Drones Are Reshaping The Future of Agriculture
Innovative drone technologies are here to help feed a growing population and combat climate change.
For our last technology in our agtech series, we will be taking a look at agricultural drones, which stand to upset many long-held practices for the sake of efficiency and crop yield. By 2050, it is estimated the global population will be over 9 billion, driving food demand higher by 70%. Simultaneously we will be facing the reality that there will be less arable land available for agricultural use to meet this demand. It is this conundrum that is driving expectations of significant innovation in agtech in the coming decades to optimize the processes that currently produce our food. For years, farmers have relied on manned aircraft to survey their land, monitor livestock & crops, and apply pesticides to crops. Hiring a trained agricultural pilot, however, costs between $60,000 and $100,000 per year. There has been a clear need for technology to reduce costs, especially given the future demand of food. It was in 2006 that the first non-military drones were used for commercial use, leading us into a decade of drone innovation and scaled commercialization. With this new era of aircraft technology already upon us, drone usage has made its way to modern-day agriculture practices. The market for agricultural drones will grow well into the next few decades and become a hotbed of innovation and investment.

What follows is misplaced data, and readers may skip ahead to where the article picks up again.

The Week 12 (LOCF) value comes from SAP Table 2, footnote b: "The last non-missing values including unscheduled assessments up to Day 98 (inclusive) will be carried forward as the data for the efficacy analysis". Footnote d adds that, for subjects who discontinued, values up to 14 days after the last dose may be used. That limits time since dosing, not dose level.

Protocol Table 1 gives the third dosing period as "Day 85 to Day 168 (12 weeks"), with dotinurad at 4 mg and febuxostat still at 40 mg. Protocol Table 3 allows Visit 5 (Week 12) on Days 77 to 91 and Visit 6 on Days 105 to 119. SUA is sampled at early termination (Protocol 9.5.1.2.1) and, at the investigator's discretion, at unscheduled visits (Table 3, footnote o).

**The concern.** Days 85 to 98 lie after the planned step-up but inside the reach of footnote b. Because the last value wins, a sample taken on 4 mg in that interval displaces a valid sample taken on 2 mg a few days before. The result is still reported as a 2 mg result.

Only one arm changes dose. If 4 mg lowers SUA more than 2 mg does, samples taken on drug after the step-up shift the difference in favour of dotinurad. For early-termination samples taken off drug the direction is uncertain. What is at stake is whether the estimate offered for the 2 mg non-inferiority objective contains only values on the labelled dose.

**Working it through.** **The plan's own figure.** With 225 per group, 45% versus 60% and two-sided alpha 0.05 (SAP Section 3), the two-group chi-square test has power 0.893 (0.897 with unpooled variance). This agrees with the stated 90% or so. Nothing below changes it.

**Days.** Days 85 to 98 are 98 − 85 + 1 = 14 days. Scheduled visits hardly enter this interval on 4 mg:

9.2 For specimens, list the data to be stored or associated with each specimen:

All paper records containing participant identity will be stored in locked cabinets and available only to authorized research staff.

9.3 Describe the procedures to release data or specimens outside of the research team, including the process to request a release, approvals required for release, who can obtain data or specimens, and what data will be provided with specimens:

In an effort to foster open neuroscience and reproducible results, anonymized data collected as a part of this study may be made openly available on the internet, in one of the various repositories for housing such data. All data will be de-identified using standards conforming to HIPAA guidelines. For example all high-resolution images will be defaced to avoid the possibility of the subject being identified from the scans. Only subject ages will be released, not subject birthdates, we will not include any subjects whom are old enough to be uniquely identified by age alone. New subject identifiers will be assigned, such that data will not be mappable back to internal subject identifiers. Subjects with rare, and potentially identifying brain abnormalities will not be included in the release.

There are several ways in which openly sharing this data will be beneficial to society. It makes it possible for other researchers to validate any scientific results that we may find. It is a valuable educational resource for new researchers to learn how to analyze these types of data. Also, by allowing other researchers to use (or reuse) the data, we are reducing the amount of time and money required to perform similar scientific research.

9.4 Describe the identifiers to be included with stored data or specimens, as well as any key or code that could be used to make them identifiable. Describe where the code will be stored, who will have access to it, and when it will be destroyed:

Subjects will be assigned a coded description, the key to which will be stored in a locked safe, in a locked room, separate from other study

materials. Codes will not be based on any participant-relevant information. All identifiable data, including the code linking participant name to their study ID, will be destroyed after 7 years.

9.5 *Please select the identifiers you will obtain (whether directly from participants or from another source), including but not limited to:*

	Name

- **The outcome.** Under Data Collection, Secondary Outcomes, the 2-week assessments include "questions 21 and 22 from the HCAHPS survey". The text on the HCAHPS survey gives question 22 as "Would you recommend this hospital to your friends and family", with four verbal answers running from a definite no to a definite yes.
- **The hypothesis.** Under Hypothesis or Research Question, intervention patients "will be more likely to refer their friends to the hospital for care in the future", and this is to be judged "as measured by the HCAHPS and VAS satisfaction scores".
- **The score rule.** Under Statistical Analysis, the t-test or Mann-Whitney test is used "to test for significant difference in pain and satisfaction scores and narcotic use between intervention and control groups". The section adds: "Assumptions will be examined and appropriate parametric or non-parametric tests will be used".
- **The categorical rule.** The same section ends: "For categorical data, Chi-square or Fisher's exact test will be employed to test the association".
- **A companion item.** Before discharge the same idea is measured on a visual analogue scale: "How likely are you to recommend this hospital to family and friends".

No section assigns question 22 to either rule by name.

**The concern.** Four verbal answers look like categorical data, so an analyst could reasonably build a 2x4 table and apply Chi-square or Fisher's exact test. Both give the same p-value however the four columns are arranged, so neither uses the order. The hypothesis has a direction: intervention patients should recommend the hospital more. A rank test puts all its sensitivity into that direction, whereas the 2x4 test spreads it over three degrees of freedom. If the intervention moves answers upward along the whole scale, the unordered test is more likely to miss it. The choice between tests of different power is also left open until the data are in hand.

Agricultural drone usage can be broken down into several categories. One of the most popular uses for agricultural drones is farmland surveying. This surveying includes crop assessment, disease monitoring, and irrigation & water watching. Sensor and GPS tools within drones are able to not only capture high-resolution images of farmland but also provide data to build extensive geographic information system (GIS) models & normalized difference vegetation index (NDVI calculations can directly describe plant health). Farmers are then able to make proper nutritional deficiency evaluations, irrigation improvements, more informed fertilizer applications, and pest assessments up to 10 times a day before a human eye can do the same. For cattle farmers and ranchers, drones are able to provide them with detailed images to monitor livestock count, weather damage, irrigation issues, and vegetation health. Also, with the introduction of passive Radio-Frequency Identification (RFID) tags to track cattle, farmers in the past have had to be within a couple of meters of the cattle to scan the tag and acquire information about the cattle. Drones now provide the ability for this same process to take place miles away.
On top of this surveying use, agricultural drones are being used for pesticide and fertilizer applications. With the combination of radar, remote sensing (RS), and light detection and ranging (LiDAR), drones are able to spray crops five times faster than the use of regular machinery. The ability to also measure crop density and adjust altitude & flight paths allows for precision agriculture that not only reduces time and cost for farmers, but has the potential to save lives. The WHO estimates 3 million pesticide poisonings and 220,000 deaths per year due to improper pesticide application, and agricultural drones could very well help mitigate this issue.